HomeOpinion & AnalysisColumnistsEngaging men, boys in eliminating violence against women

Engaging men, boys in eliminating violence against women


Ending violence against women is not the work of a day or even a year. It will require concentrated efforts on many fronts with governments, non-profit organisations, and citizen leaders all pulling together.

Most importantly, it will require fully tapping the largest and most natural group of allies women have: men.

One in three women around the world will experience gender-based violence in her lifetime. In some countries, that number is as high as 70%.

Whether it happens behind closed doors or as a public tactic of intimidation, violence against women has consequences for the entire community – men and women alike.

When women are abused, businesses close, incomes shrink, families go hungry, and children grow up internalising beliefs and behaviours that perpetuate the cycle of violence.

A community that is unsafe for women is unsafe for everyone. On the other hand, protecting and educating girls contributes to economic growth and helps entire countries prosper.

So men and boys have an interest in ending violence against women. They are also uniquely positioned to help do it.

In societies where women are marginalised, men can make the case for non-violence and gender equality. They can challenge harmful cultural practices that enable gender discrimination.

I often say that we need to empower women because no country can make economic progress if it leaves half the population behind.

It’s just as true that no country can stop violence against women with the other half of the population sitting on the sidelines.

There are stories from all over the world demonstrating how men and boys can get involved and speak out against gender-based violence.

One group based in Senegal, Tostan, has taken this approach to changing the dangerous custom of female genital cutting.

This severely painful practice can cause hemorrhaging, infection, increased risk during childbirth, infertility, or even death.

Tostan learned that abandoning this centuries-old tradition needed to be a collective and community-led decision with the participation of male leaders.

So they organised a discussion for the entire village where men and boys could hear their mothers and sisters describe the pain and health problems associated with it.

Eventually, the village voted to end the practice.

But the story doesn’t end there. The male leaders then travelled to other villages to explain how harmful female genital cutting is, and those villages also voted to end the practice.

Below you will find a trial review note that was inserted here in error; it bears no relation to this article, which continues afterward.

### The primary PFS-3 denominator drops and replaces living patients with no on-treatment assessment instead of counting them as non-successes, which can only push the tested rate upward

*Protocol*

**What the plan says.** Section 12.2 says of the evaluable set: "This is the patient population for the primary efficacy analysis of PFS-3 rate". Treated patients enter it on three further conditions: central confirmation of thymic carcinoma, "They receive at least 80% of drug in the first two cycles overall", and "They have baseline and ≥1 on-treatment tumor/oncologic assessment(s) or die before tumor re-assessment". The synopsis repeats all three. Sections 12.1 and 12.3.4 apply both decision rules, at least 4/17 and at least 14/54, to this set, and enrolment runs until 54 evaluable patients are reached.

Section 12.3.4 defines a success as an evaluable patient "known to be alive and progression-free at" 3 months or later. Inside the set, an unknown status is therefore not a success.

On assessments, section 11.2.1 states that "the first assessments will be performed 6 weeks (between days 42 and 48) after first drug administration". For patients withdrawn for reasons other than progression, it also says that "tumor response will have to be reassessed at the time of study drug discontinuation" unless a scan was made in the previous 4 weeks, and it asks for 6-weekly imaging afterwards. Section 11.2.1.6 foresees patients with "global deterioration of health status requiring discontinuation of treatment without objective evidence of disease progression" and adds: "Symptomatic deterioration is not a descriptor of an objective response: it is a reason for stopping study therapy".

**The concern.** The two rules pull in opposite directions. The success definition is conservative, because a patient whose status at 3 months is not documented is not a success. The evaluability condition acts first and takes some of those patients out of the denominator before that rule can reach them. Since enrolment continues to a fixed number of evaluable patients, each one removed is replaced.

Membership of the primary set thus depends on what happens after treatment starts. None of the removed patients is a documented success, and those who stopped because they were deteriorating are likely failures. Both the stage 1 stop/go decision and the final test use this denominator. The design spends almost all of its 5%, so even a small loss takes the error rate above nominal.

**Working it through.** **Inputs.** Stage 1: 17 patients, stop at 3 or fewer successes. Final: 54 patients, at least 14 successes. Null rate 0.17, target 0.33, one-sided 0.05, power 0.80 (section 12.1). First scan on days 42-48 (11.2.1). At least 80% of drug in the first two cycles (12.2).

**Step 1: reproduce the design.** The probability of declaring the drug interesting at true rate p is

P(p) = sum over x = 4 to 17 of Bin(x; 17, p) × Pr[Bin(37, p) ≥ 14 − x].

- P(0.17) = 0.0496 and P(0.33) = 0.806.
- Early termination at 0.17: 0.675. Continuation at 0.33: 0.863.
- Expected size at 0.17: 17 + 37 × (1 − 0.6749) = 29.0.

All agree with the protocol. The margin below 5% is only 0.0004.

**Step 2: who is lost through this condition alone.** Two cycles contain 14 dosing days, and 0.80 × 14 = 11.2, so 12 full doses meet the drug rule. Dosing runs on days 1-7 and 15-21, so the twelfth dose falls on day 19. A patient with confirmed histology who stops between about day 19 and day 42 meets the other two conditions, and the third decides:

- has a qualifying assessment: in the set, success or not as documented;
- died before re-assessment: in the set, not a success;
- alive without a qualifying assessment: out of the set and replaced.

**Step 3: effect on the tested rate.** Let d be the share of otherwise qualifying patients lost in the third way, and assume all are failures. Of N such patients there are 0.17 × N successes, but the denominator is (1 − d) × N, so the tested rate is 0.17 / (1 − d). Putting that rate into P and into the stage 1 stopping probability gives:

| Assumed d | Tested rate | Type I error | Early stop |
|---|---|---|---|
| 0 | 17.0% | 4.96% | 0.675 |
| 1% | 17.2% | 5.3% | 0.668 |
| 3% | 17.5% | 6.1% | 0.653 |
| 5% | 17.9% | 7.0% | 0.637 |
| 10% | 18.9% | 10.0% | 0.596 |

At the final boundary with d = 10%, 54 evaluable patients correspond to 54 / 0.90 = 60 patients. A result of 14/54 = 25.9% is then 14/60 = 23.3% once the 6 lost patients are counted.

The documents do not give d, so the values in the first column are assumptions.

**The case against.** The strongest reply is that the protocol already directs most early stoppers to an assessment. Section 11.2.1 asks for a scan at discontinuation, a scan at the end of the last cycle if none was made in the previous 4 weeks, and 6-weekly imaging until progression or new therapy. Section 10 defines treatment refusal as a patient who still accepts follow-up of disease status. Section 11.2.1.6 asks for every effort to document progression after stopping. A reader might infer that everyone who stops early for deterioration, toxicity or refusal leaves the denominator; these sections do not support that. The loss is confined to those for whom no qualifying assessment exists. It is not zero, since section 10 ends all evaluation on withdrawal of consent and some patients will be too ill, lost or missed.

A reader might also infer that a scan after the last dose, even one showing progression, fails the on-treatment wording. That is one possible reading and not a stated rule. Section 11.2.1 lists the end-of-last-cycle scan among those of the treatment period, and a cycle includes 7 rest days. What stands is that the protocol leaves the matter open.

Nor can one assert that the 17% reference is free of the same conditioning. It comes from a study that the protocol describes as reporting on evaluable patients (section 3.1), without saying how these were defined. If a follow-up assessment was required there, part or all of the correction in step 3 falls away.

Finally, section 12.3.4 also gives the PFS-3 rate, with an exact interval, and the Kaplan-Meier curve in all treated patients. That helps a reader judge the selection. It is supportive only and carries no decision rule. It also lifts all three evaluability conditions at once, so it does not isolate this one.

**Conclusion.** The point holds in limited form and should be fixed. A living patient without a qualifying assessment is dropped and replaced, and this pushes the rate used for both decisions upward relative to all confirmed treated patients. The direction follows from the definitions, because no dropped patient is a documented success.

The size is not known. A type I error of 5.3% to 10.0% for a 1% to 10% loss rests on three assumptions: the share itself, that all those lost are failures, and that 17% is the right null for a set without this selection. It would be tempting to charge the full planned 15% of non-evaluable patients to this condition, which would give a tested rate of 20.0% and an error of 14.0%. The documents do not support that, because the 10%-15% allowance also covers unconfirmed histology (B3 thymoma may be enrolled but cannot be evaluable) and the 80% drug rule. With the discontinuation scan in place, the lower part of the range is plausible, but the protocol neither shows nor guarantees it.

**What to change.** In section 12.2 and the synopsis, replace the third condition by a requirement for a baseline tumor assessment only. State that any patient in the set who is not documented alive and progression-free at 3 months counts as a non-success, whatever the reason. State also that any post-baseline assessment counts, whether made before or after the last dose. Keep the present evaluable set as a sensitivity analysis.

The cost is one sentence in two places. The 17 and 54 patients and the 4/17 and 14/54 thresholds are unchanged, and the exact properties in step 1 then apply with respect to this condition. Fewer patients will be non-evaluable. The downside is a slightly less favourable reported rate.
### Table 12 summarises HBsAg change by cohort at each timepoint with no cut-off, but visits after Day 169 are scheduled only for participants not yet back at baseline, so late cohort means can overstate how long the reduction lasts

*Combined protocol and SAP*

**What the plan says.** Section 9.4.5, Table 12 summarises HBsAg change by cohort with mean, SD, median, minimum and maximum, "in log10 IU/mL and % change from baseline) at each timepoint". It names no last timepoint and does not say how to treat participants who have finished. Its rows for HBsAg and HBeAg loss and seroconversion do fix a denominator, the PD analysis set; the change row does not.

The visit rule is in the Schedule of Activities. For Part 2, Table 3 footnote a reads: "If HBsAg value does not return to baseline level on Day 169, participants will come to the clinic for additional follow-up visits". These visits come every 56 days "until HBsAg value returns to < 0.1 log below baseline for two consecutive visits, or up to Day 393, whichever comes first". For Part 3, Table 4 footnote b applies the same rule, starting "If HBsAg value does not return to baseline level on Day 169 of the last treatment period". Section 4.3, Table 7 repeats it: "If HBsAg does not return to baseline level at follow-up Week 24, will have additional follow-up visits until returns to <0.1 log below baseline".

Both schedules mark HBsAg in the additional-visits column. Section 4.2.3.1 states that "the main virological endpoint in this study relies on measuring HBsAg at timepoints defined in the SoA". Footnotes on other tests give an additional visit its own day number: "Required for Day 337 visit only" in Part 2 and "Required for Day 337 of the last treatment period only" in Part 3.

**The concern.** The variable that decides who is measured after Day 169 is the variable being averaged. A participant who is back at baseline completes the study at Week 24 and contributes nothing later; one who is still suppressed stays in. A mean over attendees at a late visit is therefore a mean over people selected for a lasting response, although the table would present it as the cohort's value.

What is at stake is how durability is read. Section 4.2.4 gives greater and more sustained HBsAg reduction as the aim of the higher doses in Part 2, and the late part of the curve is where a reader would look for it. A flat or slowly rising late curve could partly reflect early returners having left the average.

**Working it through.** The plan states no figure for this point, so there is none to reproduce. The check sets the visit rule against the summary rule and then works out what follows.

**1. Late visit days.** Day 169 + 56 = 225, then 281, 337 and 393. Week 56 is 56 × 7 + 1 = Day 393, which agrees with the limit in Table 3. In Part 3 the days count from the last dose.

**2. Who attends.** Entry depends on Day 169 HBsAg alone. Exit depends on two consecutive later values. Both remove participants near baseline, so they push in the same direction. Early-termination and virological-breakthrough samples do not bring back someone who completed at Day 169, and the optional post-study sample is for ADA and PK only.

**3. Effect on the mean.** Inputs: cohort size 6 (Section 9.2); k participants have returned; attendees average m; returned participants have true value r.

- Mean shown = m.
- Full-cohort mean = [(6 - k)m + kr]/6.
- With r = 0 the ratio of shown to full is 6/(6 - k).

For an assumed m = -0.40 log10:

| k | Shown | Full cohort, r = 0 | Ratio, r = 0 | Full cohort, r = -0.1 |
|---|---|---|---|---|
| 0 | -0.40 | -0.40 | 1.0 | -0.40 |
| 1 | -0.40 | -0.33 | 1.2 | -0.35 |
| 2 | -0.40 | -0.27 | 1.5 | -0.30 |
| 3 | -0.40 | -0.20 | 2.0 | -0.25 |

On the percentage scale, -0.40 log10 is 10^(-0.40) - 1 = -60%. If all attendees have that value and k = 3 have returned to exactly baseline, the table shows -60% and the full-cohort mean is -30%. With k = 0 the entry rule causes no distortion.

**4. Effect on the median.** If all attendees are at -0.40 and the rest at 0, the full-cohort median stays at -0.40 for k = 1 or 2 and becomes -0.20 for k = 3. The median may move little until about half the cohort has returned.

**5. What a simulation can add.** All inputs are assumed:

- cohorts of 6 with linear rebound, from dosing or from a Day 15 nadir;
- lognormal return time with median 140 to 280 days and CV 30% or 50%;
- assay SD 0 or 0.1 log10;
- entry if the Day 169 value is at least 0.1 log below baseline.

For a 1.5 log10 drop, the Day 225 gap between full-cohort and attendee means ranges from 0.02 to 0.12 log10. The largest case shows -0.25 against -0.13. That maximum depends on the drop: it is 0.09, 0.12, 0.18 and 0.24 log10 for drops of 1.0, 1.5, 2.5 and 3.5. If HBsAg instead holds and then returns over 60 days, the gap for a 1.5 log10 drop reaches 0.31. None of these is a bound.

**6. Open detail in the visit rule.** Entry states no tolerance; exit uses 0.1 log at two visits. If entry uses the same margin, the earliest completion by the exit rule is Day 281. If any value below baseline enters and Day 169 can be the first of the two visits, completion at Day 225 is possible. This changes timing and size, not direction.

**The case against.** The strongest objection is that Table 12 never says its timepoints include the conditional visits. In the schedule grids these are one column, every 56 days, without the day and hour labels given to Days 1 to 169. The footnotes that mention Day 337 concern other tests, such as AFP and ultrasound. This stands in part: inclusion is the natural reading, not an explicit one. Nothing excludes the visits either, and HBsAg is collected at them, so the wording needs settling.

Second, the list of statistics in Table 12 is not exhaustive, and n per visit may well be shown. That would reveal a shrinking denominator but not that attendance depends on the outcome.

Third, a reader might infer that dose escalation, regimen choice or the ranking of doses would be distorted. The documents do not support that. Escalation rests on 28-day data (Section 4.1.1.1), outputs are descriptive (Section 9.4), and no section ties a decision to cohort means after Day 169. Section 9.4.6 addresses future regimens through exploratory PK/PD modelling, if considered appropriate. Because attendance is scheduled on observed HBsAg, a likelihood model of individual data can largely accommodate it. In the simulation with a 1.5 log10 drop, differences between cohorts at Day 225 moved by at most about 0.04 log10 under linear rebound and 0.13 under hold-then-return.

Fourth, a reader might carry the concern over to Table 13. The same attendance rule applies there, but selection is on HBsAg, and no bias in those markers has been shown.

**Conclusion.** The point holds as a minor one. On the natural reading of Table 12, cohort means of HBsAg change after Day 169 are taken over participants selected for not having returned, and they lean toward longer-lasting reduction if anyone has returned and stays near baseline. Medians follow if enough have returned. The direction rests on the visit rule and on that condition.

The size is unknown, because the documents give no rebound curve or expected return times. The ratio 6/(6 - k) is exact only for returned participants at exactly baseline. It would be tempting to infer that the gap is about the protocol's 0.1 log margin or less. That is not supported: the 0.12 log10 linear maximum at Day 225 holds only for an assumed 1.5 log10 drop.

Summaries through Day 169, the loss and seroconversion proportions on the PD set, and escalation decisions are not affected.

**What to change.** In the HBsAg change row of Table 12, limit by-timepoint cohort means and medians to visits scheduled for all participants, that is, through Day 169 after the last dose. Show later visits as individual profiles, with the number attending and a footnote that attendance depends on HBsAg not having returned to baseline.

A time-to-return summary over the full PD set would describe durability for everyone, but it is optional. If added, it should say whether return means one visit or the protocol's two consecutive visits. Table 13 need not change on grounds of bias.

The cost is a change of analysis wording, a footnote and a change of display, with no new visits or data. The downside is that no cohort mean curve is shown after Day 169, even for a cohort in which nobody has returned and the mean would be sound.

Within two years, Senegal’s government passed a law banning it, and today Tostan has helped nearly
5 000 communities across Senegal, Guinea, The Gambia, Burkina Faso, and Somalia decide to abandon the tradition.

In Afghanistan, male civic and religious leaders are helping raise awareness and change deeply ingrained attitudes about women.

The example of a local mufti (Muslim legal expert who gives rulings on religious matters) in Jalalabad is particularly striking. For years, he taught his followers that human rights were a Western imposition that violated Islam.

Then he attended a training workshop with 250 other local Afghan leaders focusing on the rights of women, family, and children in the context of Muslim teachings.

Their discussions highlighted the benefits of gender equality and the importance of respect and tolerance for diversity in Islam.

Today that Mufti has not only changed his beliefs, he frequently speaks out on rights-based issues during Friday prayer services and on his regional radio programme.

He has become a powerful voice supporting women in Afghanistan.

At the United States Department of State, we are taking action on the ground: working with NGOs to ensure men’s engagement in preventing violence against women, promoting women’s economic and entrepreneurial opportunities, and training peacekeepers on gender-based violence awareness and prevention activities.

In places like the Democratic Republic of Congo, where mass rape is blatantly and repeatedly used as a weapon of war, we are helping make sure that both men and women are working to investigate sexual violence and prioritise the protection of women and girls.

November 25 is the International Day for the Elimination of Violence Against Women. It is a day to recommit ourselves to the cause of changing attitudes and ending all forms of violence against women.

This year also marks the 15th anniversary of the UN Fourth World Conference on Women in Beijing where the world declared the critical connection between women’s rights and human rights, and the 10th anniversary of UN Security Council Resolution 1 325 on the links between women, peace, and security.

This is a stark reminder that eliminating gender discrimination and violence against women is a long-term struggle and a commitment we must all make together.

With men and women working hand in hand, we can end the epidemic of gender-based violence, one person and one community at a time.

Clinton is US Secretary of State

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